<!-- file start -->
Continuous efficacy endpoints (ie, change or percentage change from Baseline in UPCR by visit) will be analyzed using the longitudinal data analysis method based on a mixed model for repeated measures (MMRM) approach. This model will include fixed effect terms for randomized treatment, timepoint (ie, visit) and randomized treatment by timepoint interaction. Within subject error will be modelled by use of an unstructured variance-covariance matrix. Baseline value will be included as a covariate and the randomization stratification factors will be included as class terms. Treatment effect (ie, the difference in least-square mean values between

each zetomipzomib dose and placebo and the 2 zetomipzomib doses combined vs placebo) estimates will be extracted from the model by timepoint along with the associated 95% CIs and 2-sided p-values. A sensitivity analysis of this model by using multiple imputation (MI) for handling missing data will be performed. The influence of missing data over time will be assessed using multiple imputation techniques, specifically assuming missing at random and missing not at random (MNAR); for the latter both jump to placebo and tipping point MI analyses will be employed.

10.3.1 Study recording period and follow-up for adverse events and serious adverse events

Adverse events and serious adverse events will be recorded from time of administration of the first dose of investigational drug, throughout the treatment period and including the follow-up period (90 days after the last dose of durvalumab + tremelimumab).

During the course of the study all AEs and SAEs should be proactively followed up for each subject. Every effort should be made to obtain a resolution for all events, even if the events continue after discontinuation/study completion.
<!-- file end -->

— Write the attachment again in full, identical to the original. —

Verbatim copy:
Continuous efficacy endpoints (ie, change or percentage change from Baseline in UPCR by visit) will be analyzed using the longitudinal data analysis method based on a mixed model for repeated measures (MMRM) approach. This model will include fixed effect terms for randomized treatment, timepoint (ie, visit) and randomized treatment by timepoint interaction. Within subject error will be modelled by use of an unstructured variance-covariance matrix. Baseline value will be included as a covariate and the randomization stratification factors will be included as class terms. Treatment effect (ie, the difference in least-square mean values between

each zetomipzomib dose and placebo and the 2 zetomipzomib doses combined vs placebo) estimates will be extracted from the model by timepoint along with the associated 95% CIs and 2-sided p-values. A sensitivity analysis of this model by using multiple imputation (MI) for handling missing data will be performed. The influence of missing data over time will be assessed using multiple imputation techniques, specifically assuming missing at random and missing not at random (MNAR); for the latter both jump to placebo and tipping point MI analyses will be employed.

10.3.1 Study recording period and follow-up for adverse events and serious adverse events

Adverse events and serious adverse events will be recorded from time of administration of the first dose of investigational drug, throughout the treatment period and including the follow-up period (90 days after the last dose of durvalumab + tremelimumab).

During the course of the study all AEs and SAEs should be proactively followed up for each subject. Every effort should be made to obtain a resolution for all events, even if the events continue after discontinuation/study completion.